• Filing Date: 2019-08-13
  • Form Type: 10-Q
  • Description: Quarterly report
v3.19.2
Organization and Summary of Significant Accounting Policies
6 Months Ended
Jun. 30, 2019
Accounting Policies [Abstract]  
Organization and Summary of Significant Accounting Policies
Organization and Summary of Significant Accounting Policies
Description of Business
Dyadic International, Inc. (“Dyadic”, “we”, “us”, “our” or the “Company”) is a global biotechnology platform company based in Jupiter, Florida with operations in the United States, a satellite office in the Netherlands and research organizations performing services under contract to Dyadic in Finland and Spain. Over the past two decades, the Company has developed a gene expression platform for producing commercial quantities of industrial enzymes and other proteins, and has previously licensed this technology to third parties, such as Abengoa Bioenergy, BASF, Codexis and others, for use in industrial (non-pharmaceutical) applications. This technology is based on the Myceliophthora thermophila fungus, which the Company named C1. The C1 technology is a robust and versatile fungal expression system for the development and production of enzymes and other proteins.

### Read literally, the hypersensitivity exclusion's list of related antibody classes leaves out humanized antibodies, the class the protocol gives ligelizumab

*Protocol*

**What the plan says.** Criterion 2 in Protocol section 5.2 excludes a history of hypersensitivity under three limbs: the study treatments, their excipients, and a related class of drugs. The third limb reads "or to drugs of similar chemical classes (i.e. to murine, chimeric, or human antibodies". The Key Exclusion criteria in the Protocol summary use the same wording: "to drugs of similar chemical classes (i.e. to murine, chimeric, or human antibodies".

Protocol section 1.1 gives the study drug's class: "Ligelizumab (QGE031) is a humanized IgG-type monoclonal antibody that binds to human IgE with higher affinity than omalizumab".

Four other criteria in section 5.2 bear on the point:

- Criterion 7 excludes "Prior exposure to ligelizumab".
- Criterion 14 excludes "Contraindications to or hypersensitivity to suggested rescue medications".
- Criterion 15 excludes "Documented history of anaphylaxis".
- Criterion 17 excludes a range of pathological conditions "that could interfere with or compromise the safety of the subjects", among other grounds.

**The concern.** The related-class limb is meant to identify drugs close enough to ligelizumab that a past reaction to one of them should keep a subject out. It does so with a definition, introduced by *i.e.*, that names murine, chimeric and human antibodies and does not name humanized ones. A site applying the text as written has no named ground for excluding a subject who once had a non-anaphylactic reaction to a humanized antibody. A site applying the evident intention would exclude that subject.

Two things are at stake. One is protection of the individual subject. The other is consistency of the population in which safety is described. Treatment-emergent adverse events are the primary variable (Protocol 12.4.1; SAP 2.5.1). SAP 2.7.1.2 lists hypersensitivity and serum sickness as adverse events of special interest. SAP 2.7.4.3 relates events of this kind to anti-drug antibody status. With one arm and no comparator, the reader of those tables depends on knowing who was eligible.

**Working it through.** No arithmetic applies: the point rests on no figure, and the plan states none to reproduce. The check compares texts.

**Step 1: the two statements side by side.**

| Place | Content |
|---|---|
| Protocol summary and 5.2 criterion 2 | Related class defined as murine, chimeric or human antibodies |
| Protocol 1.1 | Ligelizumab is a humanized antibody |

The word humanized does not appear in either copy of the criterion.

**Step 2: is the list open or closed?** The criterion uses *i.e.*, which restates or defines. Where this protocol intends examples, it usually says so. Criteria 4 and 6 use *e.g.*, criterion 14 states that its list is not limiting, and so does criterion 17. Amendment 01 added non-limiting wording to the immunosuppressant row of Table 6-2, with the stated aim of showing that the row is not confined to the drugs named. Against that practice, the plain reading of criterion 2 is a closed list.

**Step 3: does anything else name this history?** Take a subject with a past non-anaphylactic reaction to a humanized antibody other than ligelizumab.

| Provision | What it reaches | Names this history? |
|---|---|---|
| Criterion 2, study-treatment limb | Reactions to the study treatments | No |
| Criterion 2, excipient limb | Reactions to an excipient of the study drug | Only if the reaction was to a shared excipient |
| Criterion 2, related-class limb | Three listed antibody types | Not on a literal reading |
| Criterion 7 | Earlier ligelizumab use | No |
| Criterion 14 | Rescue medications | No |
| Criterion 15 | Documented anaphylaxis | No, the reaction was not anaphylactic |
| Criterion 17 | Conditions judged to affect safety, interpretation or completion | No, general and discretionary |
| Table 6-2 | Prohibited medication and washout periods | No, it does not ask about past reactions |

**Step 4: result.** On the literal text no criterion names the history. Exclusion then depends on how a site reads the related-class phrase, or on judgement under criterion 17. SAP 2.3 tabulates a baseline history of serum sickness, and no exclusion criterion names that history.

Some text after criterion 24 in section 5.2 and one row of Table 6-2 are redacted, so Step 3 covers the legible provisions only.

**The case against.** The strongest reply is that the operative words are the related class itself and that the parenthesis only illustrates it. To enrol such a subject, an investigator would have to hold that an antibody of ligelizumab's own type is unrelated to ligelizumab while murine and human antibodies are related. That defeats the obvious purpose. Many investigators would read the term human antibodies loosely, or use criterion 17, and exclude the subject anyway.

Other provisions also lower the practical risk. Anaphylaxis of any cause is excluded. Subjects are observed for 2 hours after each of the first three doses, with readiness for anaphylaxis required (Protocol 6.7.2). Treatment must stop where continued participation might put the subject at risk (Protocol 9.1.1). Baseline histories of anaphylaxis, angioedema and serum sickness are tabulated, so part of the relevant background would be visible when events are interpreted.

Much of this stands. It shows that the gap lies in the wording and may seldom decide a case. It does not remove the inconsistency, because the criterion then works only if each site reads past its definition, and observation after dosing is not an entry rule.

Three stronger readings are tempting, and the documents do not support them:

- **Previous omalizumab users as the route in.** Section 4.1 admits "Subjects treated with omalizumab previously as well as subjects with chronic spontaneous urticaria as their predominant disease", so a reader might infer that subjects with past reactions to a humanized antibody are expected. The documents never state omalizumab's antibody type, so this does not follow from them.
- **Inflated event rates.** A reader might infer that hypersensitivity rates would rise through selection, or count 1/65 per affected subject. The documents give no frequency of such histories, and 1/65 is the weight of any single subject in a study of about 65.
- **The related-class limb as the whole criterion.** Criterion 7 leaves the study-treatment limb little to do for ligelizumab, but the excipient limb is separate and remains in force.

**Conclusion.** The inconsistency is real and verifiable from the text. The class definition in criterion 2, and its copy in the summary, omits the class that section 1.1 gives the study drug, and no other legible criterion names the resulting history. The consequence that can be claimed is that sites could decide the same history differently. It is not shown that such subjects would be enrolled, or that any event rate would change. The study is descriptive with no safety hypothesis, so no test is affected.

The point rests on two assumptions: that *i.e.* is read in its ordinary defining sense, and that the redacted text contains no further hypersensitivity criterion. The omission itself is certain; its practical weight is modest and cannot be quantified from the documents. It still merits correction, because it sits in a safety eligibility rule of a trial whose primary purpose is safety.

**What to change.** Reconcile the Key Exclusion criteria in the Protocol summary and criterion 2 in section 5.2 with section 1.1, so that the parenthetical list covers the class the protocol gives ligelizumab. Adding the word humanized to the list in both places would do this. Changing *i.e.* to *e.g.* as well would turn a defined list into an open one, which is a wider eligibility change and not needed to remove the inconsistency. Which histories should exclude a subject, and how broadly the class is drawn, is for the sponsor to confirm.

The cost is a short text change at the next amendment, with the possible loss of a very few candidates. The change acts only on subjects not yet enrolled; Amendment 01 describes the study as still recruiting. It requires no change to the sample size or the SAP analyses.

On December 31, 2015, the Company sold its industrial technology business to DuPont Danisco (“DuPont”), the industrial biosciences business of DuPont (NYSE: DD) for $75 million (the “DuPont Transaction”). As part of the DuPont Transaction, Dyadic retained co-exclusive rights to the C1 technology for use in all human and animal pharmaceutical applications, and currently has the exclusive ability to enter into sub-license agreements (subject to the terms of the license and to certain exceptions). DuPont retained certain rights to utilize the C1 technology in pharmaceutical applications, including the development and production of pharmaceutical products, for which it will be required to make royalty payments to Dyadic upon commercialization. In certain circumstances, Dyadic may owe a royalty to either DuPont or certain licensors of DuPont, depending upon whether Dyadic elects to utilize certain patents either owned by DuPont or licensed in by DuPont.
After the DuPont Transaction, the Company has been focused on the biopharmaceutical industry, specifically in further improving and applying the proprietary C1 technology into a safe and efficient gene expression platform to help accelerate the development, lower production costs and improve the performance of biologic vaccines and drugs at flexible commercial scales. We believe that the C1 technology could be beneficial in the development and manufacturing of human and animal vaccines (such as virus-like particles (VLPs) and antigens), monoclonal antibodies (mAbs), Bi-Specific antibodies, Fab antibody fragments, Fc-Fusion proteins, metabolites, and other therapeutic enzymes and proteins.
Effective April 17, 2019, our common stock began trading on the NASDAQ Stock Market LLC’s NASDAQ Capital Market, under the symbol “DYAI”. Prior to the Company’s uplisting to the NASDAQ, the Company’s common stock traded on the OTCQX market.
Summary of Significant Accounting Policies
Basis of Presentation